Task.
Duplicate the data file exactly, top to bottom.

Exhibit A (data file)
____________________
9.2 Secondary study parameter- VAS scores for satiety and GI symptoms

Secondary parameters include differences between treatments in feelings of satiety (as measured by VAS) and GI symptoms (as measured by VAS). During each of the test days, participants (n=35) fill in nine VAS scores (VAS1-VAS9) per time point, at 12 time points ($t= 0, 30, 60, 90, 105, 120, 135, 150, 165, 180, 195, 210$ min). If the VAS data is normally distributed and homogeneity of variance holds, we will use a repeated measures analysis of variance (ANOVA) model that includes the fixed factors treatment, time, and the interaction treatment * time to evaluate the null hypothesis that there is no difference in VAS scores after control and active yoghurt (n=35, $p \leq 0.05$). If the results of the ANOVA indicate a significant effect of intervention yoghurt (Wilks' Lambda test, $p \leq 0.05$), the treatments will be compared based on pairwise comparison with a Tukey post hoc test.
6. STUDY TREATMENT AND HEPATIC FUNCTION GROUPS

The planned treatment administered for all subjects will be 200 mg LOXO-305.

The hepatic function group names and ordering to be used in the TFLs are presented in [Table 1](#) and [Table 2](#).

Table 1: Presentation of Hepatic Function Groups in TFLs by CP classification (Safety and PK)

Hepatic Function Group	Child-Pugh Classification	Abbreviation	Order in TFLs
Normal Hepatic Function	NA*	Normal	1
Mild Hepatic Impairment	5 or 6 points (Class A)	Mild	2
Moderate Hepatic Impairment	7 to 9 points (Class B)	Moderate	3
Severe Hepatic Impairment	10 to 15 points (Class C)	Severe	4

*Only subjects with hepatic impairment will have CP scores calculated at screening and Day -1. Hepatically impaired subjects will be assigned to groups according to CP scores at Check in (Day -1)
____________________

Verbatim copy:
9.2 Secondary study parameter- VAS scores for satiety and GI symptoms

Secondary parameters include differences between treatments in feelings of satiety (as measured by VAS) and GI symptoms (as measured by VAS). During each of the test days, participants (n=35) fill in nine VAS scores (VAS1-VAS9) per time point, at 12 time points ($t= 0, 30, 60, 90, 105, 120, 135, 150, 165, 180, 195, 210$ min). If the VAS data is normally distributed and homogeneity of variance holds, we will use a repeated measures analysis of variance (ANOVA) model that includes the fixed factors treatment, time, and the interaction treatment * time to evaluate the null hypothesis that there is no difference in VAS scores after control and active yoghurt (n=35, $p \leq 0.05$). If the results of the ANOVA indicate a significant effect of intervention yoghurt (Wilks' Lambda test, $p \leq 0.05$), the treatments will be compared based on pairwise comparison with a Tukey post hoc test.
6. STUDY TREATMENT AND HEPATIC FUNCTION GROUPS

The planned treatment administered for all subjects will be 200 mg LOXO-305.

The hepatic function group names and ordering to be used in the TFLs are presented in [Table 1](#) and [Table 2](#).

Table 1: Presentation of Hepatic Function Groups in TFLs by CP classification (Safety and PK)

Hepatic Function Group	Child-Pugh Classification	Abbreviation	Order in TFLs
Normal Hepatic Function	NA*	Normal	1
Mild Hepatic Impairment	5 or 6 points (Class A)	Mild	2
Moderate Hepatic Impairment	7 to 9 points (Class B)	Moderate	3
Severe Hepatic Impairment	10 to 15 points (Class C)	Severe	4

*Only subjects with hepatic impairment will have CP scores calculated at screening and Day -1. Hepatically impaired subjects will be assigned to groups according to CP scores at Check in (Day -1)